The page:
The bill was introduced in early April and already has been passed by a committee (the step in the process where senators usually bottle up controversial bills) and placed on the Senate's legislative calendar. But one senator doesn't like it. And that may be enough to derail it, because he (or she) has put a hold on it. A secret hold. How's that for irony -- a secret hold on an open-government bill?
It may not stay that way for long, though. The watchdog group Porkbusters, www.porkbusters.org, is trying to smoke out the offender. It's urging constituents to call their senators and push them to disavow the hold. Senators who go on record against the hold are "removed from the suspect list."
Obama and I disagree on many things. But he's right about this. The United States needs more openness in government, so anyone and everyone can review how Uncle Sam spends our tax money. Good government shouldn't be held hostage by secret holds.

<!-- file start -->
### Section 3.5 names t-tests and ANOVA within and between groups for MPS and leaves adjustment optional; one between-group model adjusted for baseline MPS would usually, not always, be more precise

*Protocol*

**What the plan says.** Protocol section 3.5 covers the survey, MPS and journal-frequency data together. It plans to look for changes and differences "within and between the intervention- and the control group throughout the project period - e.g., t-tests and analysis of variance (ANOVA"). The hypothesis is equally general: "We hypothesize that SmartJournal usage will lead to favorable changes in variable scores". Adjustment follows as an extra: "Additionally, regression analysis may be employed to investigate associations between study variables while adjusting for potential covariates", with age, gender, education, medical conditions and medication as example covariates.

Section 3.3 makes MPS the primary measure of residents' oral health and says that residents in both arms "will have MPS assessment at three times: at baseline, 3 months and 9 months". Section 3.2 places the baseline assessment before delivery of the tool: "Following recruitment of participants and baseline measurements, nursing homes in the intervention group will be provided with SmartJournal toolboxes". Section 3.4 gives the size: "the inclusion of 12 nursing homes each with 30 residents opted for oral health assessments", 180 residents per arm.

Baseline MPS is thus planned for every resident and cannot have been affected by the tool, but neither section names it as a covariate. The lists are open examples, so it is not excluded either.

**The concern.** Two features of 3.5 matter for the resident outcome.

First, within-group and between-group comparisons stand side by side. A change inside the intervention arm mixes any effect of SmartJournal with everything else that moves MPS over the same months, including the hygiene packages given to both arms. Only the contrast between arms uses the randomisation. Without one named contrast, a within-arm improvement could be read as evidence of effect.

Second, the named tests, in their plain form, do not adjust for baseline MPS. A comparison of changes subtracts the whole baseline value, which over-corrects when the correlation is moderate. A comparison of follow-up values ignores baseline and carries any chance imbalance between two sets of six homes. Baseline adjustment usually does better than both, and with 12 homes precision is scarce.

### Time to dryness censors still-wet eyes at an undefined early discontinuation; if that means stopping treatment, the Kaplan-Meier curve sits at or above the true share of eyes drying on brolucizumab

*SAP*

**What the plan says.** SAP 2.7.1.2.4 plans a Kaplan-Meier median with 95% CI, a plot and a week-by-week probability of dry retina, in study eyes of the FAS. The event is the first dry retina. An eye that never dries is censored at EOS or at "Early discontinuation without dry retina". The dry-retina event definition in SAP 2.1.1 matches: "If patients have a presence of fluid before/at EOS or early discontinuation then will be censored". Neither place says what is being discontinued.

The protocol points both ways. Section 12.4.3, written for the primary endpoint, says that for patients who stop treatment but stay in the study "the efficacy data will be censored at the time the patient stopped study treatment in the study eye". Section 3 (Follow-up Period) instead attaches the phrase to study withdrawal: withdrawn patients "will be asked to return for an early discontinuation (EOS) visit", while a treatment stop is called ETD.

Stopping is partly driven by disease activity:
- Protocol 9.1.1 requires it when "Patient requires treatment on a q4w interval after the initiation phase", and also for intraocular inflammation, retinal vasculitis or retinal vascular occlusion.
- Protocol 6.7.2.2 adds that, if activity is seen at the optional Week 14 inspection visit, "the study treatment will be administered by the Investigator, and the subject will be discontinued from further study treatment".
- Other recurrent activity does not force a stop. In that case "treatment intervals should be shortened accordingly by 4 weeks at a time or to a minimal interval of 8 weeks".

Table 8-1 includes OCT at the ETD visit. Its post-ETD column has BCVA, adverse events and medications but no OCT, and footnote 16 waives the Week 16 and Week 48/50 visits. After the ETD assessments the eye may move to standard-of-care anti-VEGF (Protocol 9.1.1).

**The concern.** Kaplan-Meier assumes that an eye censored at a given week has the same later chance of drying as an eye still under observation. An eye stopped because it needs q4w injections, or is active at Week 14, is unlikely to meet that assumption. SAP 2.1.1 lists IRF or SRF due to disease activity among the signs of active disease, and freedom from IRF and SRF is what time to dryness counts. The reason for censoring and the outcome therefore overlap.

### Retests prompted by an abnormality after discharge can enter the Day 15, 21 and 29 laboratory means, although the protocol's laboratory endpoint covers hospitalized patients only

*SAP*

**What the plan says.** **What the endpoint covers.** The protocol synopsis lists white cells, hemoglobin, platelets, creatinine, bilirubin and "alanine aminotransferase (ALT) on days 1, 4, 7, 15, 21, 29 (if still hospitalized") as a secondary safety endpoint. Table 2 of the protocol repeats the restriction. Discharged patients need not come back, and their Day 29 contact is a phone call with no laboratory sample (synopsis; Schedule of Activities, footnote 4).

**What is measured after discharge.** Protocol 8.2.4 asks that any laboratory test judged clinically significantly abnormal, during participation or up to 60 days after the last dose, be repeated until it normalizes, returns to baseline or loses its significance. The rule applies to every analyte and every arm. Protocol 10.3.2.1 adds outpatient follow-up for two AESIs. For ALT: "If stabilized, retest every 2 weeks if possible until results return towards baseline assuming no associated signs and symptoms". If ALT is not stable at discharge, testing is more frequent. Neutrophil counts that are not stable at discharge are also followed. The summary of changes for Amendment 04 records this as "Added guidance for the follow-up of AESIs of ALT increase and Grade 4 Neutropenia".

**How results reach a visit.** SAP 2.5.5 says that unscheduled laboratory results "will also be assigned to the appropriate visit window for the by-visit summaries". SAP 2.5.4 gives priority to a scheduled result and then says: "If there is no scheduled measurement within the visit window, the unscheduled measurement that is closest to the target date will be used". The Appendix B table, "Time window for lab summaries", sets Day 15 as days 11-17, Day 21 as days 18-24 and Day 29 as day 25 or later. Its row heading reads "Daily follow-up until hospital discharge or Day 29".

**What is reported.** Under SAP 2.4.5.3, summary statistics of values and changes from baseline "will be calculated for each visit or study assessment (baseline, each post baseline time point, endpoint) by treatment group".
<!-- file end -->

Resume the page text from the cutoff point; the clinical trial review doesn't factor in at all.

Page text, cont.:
Lawmakers have the right -- indeed, the responsibility -- to block legislation they consider bad. But they should always do so publicly, identifying themselves and explaining their actions.
If senators aren't willing to block a bill publicly, they should allow the bill to move forward. That's how good government works: Everyone should know what it's up to. At the end of the day, that's the best way to eliminate waste, fraud and abuse.
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